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HARRY POTTER - CHAPTER 1 - THE BOY WHO LIVED (2)

created Jul 4th, 07:15 by Meo


9


Rating

472 words
139 completed
00:00
It was on the corner of the street that he noticed the first sign of something peculiar - a cat reading a map. For a second, Mr. Dursley didn't realize what he had seen - then he jerked his head around to look again. There was a tabby cat standing on the corner of Privet Drive, but there wasn’t a map in sight. What could he have been thinking of? It must have been a trick of the light. Mr. Dursley blinked and stared at the cat. It stared back. As Mr. Dursley drove around the corner and up the road, he watched the cat in his mirror. It was now reading the sign that said Privet Drive - no, looking at the sign; cats couldn't read maps or signs. Mr. Dursley gave himself a little shake and put the cat out of his mind. As he drove toward town, he thought of nothing except a large order of drills he was hoping to get that day.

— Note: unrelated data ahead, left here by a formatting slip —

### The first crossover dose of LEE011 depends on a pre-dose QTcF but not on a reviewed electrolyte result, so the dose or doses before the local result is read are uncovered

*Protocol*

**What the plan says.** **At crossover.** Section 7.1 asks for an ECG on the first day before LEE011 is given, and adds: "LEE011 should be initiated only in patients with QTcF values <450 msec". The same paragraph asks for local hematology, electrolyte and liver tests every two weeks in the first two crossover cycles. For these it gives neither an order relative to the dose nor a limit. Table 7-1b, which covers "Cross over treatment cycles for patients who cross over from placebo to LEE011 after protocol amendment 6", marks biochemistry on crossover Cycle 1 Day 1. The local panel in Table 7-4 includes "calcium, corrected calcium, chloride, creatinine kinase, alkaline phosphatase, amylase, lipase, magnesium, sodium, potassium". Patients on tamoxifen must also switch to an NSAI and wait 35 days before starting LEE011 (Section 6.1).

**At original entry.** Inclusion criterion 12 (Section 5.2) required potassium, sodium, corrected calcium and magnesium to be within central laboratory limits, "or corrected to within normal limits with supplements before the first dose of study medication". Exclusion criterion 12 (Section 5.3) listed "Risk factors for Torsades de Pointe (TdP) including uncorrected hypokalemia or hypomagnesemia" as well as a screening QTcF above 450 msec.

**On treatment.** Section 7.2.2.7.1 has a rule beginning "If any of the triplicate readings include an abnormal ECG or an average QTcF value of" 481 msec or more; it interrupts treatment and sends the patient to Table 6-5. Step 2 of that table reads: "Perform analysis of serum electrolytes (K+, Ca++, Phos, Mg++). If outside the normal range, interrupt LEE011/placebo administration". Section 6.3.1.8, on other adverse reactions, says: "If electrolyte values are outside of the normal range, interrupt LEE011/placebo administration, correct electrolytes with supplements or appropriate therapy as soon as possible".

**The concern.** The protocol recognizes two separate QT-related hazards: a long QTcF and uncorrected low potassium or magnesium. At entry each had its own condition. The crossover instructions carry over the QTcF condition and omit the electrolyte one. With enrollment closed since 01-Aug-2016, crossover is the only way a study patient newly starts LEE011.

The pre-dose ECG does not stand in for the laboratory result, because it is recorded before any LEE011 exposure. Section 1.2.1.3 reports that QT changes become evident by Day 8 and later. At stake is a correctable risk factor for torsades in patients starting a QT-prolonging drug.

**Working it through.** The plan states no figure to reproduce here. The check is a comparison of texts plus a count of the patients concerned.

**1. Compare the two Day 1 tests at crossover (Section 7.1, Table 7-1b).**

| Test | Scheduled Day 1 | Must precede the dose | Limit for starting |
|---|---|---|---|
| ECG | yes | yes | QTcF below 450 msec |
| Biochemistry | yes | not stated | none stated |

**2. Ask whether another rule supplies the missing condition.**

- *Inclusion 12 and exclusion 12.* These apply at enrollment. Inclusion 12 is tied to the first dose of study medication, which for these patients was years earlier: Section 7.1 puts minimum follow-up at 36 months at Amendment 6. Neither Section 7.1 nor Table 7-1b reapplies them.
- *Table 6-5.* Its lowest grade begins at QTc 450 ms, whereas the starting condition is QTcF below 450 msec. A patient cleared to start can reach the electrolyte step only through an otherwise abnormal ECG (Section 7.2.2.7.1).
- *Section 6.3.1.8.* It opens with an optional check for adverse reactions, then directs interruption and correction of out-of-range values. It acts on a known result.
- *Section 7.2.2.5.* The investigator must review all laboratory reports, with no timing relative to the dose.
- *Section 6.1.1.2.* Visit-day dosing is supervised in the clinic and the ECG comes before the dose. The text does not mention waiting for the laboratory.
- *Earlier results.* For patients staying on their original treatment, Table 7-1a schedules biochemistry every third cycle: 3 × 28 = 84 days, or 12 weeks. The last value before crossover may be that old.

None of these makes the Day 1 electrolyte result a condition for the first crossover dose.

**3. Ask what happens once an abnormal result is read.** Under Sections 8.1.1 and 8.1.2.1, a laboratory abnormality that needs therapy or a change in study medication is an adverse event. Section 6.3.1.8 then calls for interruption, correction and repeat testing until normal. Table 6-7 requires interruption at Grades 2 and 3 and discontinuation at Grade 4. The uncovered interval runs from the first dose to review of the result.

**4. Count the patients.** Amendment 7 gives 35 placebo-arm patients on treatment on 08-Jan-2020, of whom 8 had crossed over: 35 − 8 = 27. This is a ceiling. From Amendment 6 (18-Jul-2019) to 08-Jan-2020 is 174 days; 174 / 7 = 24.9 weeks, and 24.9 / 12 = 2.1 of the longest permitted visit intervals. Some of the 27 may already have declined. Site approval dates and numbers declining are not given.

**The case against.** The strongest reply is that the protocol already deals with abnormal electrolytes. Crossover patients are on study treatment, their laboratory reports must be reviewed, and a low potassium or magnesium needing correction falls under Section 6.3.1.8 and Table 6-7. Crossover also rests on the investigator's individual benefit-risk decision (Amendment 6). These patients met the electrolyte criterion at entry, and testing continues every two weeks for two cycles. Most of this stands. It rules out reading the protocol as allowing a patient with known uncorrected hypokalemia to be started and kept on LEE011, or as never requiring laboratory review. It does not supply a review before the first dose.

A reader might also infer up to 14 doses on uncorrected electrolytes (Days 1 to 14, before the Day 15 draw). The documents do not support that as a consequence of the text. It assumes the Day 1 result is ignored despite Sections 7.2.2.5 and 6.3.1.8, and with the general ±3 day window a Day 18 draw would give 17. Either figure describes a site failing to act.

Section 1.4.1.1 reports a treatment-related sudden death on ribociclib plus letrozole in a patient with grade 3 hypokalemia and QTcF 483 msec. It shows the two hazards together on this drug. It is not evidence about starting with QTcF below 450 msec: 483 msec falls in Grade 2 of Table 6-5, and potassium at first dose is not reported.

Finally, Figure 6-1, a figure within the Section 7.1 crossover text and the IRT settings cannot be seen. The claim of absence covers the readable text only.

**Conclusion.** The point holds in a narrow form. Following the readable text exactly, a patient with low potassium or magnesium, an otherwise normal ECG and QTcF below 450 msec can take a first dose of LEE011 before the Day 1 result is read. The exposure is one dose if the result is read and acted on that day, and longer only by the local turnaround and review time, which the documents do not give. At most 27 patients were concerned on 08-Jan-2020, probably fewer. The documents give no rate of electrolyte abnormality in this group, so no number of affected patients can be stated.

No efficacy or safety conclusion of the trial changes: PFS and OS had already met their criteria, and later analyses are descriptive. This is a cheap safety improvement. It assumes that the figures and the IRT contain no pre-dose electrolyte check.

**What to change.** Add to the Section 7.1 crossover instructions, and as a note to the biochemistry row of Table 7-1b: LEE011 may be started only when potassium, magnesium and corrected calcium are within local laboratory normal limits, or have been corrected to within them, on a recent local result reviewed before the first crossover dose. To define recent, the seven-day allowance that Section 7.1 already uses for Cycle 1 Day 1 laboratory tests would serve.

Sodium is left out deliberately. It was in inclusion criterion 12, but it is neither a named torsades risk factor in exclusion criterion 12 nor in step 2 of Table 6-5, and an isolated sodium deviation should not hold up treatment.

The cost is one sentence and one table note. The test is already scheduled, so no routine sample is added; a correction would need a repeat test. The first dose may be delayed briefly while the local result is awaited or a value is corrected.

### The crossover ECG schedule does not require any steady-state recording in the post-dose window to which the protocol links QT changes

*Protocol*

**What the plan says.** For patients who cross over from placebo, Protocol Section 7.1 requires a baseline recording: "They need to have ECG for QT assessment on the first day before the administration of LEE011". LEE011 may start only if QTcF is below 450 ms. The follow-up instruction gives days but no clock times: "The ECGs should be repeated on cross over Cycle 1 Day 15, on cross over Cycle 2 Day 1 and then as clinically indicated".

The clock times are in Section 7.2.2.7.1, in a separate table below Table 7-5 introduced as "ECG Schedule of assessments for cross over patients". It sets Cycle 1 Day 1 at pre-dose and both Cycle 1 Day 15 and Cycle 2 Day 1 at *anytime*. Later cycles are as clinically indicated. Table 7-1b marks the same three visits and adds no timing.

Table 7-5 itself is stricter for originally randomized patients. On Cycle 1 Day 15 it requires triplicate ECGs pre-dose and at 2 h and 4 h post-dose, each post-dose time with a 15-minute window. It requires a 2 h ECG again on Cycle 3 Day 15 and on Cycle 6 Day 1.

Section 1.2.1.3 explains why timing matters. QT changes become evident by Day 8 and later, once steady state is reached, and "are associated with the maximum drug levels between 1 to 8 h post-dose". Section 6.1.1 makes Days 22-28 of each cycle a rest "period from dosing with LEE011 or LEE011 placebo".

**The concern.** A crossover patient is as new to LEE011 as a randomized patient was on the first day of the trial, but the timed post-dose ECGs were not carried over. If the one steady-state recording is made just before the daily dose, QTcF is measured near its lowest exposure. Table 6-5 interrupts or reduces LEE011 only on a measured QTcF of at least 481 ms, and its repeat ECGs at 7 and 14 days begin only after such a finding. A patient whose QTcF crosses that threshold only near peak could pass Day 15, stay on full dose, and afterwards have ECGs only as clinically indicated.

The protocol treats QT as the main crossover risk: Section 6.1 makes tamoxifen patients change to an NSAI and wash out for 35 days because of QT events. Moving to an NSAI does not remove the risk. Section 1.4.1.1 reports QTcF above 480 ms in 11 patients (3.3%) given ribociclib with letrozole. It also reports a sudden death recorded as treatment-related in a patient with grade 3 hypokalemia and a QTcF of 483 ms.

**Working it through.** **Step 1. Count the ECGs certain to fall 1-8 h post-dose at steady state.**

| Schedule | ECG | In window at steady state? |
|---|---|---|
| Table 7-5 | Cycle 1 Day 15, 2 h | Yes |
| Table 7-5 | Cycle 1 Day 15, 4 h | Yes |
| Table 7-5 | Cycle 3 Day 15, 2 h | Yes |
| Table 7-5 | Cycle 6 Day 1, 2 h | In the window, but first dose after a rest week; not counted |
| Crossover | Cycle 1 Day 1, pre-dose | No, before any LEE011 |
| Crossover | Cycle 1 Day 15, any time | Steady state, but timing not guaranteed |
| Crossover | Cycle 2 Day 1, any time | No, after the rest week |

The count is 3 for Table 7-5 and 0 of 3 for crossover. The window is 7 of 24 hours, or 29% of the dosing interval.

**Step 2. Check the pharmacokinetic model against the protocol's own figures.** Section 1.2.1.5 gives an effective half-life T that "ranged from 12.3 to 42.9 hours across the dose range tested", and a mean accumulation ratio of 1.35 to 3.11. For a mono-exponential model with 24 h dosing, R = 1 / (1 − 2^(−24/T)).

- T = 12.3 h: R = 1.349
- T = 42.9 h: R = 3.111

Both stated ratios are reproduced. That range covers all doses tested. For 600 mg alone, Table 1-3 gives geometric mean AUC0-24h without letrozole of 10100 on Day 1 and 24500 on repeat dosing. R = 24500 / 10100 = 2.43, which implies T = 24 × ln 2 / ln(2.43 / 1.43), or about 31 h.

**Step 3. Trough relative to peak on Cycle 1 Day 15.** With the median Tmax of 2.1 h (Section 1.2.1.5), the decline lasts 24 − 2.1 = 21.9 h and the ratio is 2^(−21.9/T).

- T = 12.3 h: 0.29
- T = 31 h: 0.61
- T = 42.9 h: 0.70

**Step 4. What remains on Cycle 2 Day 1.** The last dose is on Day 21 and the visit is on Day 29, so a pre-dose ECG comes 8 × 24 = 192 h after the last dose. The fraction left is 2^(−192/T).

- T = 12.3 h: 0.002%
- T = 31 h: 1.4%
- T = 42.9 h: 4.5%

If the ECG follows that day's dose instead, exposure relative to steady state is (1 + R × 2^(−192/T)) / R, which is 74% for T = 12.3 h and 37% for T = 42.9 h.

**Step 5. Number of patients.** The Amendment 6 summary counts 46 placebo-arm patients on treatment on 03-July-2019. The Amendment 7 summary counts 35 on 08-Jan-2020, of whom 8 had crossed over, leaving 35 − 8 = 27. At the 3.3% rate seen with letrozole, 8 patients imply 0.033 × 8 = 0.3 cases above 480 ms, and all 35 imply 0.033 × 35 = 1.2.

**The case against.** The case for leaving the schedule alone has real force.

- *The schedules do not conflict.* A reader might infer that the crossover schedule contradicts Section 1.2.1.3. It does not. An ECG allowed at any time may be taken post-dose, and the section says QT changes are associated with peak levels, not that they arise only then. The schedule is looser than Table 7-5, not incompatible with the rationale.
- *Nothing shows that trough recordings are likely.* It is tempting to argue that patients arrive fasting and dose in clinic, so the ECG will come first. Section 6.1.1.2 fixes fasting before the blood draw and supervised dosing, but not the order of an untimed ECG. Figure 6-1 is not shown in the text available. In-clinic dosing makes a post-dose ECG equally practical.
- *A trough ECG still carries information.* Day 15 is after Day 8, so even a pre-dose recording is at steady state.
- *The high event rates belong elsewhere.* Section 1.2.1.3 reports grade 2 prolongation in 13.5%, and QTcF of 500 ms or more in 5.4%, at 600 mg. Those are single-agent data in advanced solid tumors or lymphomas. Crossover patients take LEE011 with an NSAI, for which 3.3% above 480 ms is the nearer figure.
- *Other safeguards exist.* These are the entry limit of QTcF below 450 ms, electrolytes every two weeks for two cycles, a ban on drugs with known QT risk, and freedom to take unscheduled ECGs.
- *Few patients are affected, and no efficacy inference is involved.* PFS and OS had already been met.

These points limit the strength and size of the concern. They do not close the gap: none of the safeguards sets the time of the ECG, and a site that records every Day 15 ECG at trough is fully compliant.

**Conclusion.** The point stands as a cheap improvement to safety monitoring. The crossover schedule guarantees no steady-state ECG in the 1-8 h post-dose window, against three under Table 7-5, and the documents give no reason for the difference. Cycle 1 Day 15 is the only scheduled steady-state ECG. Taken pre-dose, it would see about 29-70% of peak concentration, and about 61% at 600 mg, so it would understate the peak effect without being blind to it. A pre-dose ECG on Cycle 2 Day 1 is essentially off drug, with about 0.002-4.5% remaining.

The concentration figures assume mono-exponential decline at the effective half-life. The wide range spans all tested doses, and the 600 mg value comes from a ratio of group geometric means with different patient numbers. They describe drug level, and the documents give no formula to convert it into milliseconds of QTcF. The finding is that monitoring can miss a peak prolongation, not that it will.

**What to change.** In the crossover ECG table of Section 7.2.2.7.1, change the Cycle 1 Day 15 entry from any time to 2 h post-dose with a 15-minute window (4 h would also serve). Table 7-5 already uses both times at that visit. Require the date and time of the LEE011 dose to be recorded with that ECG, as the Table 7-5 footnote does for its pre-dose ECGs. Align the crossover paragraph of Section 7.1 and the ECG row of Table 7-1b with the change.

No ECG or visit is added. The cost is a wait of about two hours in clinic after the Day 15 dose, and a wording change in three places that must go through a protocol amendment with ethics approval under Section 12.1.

But on the edge of town, drills were driven out of his mind by something else. As he sat in the usual morning traffic jam, he couldn't help noticing that there seemed to be a lot of strangely dressed people about. People in cloaks. Mr. Dursley couldn’t bear people who dressed in funny clothes - the getups you saw on young people! He supposed this was some stupid new fashion. He drummed his fingers on the steering wheel and his eyes fell on a huddle of these weirdos standing quite close by. They were whispering excitedly together. Mr. Dursley was enraged to see that a couple of them weren't young at all; why, that man had to be older than he was, and wearing an emerald-green cloak! The nerve of him! But then it struck Mr. Dursley that this was probably some silly stunt - these people were obviously collecting for something... yes, that would be it. The traffic moved on and a few minutes later, Mr. Dursley arrived in the Grunnings parking lot, his mind back on drills. Mr. Dursley always sat with his back to the window in his office on the ninth floor. If he hadn't, he might have found it harder to concentrate on drills that morning. He didn't see the owls swooping past in broad daylight, though people down in the street did; they pointed and gazed open-mouthed as owl after owl sped overhead. Most of them had never seen an owl even at nighttime. Mr. Dursley, however, had a perfectly normal, owl-free morning. He yelled at five different people. He made several important telephone calls and shouted a bit more. He was in a very good mood until lunchtime, when he thought he'd stretch his legs and walk across the road to buy himself a bun from the bakery.

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